I’d to hold my breath seven times during each session as the radiation was delivered (A very strange position to be in (Radiotherapy Part 1)).  “3, 2, 1… and relax” was what the radiographers said through the intercom at the end of each hold to let me know I could start breathing normally again.

This time was different. It was Friday 26th February and it was a big day. It was my 16th and final radiotherapy session and it marked the end of the hospital-based phase of my breast cancer treatment. That’s why the radiographer guiding me through that session added “congratulations” after his final instruction to relax. Now for all I know they say that to everyone at the end of their last session. Regardless, I really appreciated the gesture. The moment deserved to be acknowledged. I’d been preparing for, having or recovering from treatment for seven months. Since last July, I’d had chemotherapy, major surgery involving a mastectomy, immediate breast reconstruction and axillary lymph node clearance, and finally, radiotherapy. Less than a month after I’d had surgery, my dad died. His funeral was in Glasgow on 1st February, I came back home to London on the 3rd and started radiotherapy on the 4th.

The day of that final session was an emotional one. I’d been in tears within seconds of waking up, from relief at having got to this point. I’d been expecting to burst into tears the second my last radiotherapy session was over but I was distracted by the radiographers chatting to me about how I felt the sessions had gone, asking about my plans for the rest of the day, getting me to sign the treatment completion form, warning me that the side effects from radiotherapy can continue to happen for another couple of weeks and giving me a leaflet about finishing treatment. My composure didn’t last long, though. I’d to have dressings reapplied to where my skin had reacted badly to the radiotherapy and I started to lose it as I walked from the radiotherapy suite over to the treatment room. Once inside, I sat down on the nearest chair and out it came. The tears only lasted a minute or two and I think I can be forgiven for feeling somewhat overwhelmed by the occasion. The radiography assistant who applied the dressings was very understanding. I guess they’re used to it.

There were more tears throughout the day when the enormity of what I’d gone through would hit me or I’d think of how different the day would have been if my dad had been around to share it.

I’m glad I waited a while to write this. I look back now and recall a lovely day. Cycling back from my appointment in the sunshine later that morning (Bike 8 – Car 7. Victory is mine.), I remember feeling immense gratitude towards everyone involved in my treatment. Just as I got back home I bumped into a neighbour I hadn’t seen for a while and we’d a bit of a chat. I got a massive hug from our cleaning lady. I had lunch with my tennis buddies, tea later in the afternoon with some good friends and lots of people got in touch to say congratulations. Andy, the boys and I finished the day off with our traditional celebratory family meal. You know the one (More good news)… lasagna, garlic bread and salad. This time the champagne was better than usual. We toasted ourselves and we toasted my dad.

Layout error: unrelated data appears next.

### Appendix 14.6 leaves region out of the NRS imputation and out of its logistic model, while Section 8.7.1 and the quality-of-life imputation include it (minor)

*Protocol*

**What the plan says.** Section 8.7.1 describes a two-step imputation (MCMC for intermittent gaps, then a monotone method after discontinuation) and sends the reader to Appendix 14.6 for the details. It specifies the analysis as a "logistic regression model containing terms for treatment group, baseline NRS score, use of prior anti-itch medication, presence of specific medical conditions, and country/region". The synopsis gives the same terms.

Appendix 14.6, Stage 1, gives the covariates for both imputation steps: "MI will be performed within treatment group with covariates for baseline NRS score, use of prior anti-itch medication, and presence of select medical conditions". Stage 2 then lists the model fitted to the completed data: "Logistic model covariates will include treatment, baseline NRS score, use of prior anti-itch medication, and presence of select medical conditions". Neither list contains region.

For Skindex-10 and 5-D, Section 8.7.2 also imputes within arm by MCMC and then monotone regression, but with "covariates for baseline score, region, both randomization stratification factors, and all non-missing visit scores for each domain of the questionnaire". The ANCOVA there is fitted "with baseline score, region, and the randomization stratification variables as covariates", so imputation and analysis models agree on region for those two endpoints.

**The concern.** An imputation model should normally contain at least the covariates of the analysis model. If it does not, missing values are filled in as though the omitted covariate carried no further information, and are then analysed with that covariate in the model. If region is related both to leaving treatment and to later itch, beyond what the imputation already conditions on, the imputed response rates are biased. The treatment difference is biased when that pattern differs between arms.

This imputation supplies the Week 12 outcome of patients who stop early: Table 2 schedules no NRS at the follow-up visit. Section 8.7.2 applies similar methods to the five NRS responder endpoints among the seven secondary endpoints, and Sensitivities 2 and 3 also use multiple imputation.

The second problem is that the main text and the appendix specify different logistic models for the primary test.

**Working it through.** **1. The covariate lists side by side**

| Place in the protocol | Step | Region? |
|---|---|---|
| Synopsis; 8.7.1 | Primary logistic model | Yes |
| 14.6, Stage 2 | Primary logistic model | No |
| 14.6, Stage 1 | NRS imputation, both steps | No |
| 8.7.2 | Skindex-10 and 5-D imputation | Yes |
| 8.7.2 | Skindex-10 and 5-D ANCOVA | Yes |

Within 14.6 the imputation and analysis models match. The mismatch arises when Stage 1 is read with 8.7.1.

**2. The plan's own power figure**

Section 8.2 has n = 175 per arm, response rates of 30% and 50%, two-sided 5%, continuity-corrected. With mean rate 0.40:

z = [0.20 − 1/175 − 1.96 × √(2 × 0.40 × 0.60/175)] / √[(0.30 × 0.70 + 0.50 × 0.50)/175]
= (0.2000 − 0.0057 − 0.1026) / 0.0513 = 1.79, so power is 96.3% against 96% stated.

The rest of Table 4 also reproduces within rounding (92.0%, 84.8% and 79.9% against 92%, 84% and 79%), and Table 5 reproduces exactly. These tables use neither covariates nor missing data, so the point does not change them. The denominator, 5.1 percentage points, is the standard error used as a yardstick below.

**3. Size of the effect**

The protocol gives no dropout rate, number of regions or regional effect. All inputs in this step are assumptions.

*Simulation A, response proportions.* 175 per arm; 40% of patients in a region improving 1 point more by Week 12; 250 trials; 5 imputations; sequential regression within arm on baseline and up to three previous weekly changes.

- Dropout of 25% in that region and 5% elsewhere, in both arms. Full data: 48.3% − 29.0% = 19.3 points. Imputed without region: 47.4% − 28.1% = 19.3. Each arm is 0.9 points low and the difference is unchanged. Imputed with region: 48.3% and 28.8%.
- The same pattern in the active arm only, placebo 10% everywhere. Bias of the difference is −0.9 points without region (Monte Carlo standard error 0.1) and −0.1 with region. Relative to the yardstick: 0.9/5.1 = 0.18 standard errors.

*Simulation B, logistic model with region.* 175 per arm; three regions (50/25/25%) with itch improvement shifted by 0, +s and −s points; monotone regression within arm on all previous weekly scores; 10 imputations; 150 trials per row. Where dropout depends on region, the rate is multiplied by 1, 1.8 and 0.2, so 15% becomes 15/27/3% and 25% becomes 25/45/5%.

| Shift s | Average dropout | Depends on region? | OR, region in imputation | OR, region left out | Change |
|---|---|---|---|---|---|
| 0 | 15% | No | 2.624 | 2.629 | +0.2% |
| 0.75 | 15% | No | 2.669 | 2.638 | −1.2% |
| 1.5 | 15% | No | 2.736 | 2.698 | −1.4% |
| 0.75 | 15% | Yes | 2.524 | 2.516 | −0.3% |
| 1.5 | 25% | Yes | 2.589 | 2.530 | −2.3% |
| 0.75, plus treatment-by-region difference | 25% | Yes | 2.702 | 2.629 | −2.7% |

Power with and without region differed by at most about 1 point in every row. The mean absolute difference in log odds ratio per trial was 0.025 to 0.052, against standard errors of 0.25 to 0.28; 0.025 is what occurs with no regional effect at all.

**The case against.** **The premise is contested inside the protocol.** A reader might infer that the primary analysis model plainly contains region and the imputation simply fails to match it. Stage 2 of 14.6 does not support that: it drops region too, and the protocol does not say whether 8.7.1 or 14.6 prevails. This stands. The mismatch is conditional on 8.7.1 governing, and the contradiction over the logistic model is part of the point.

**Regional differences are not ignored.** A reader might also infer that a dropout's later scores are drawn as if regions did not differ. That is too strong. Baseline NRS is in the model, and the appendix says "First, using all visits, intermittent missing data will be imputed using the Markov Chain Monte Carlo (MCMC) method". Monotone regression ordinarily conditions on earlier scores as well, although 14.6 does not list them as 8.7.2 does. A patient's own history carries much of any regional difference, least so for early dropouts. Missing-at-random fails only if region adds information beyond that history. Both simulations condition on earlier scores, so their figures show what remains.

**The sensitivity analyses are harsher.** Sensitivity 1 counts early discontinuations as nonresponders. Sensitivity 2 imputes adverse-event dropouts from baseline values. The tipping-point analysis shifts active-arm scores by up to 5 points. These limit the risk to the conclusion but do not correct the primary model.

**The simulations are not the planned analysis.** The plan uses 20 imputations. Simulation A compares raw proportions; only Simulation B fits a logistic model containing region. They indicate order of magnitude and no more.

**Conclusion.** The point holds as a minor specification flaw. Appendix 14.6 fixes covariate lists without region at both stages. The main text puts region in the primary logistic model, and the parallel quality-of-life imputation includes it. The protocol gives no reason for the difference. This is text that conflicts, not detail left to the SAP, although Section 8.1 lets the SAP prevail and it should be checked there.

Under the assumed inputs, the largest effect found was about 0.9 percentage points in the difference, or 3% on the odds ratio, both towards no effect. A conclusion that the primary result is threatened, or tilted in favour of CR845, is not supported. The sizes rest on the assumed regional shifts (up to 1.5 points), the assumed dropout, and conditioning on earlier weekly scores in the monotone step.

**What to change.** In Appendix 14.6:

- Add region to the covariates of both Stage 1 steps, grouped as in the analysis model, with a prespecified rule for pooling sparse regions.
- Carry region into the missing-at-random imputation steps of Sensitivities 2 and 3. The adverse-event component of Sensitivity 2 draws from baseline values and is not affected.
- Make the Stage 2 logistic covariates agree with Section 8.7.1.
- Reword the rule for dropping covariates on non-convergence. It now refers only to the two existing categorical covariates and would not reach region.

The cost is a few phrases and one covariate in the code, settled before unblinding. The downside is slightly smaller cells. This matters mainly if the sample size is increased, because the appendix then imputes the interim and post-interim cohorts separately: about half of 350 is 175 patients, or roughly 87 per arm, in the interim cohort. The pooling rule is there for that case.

In the end it was a day of huge relief and quiet celebration. It’s a day I won’t easily forget.

 

It’s not over ’til it’s over

The hospital-based phase of my breast cancer treatment has finished but there’s still lots going on. My final radiotherapy session was a week ago now (Bike 8 – Car 7. Victory is mine) but by tomorrow afternoon I’ll have been back at the centre every day this week except today. Given that I started radiotherapy on 4th February, that means I’ll have been there every weekday – including two days as an in-patient – for precisely a month. No wonder I’m tired. And there’s more to come.

On Monday, I had my post-radiotherapy appointment with the consultant oncologist who organised the radiotherapy treatment. Also on Monday, I had to have new dressings put on those parts of the irradiated area that are worst affected by the radiation. On Tuesday, I had a six-week check-up with the plastic and reconstructive surgeon. On Wednesday, I was back at the radiotherapy department to be checked over and to have fresh dressings applied. I’ll be there again tomorrow for the same.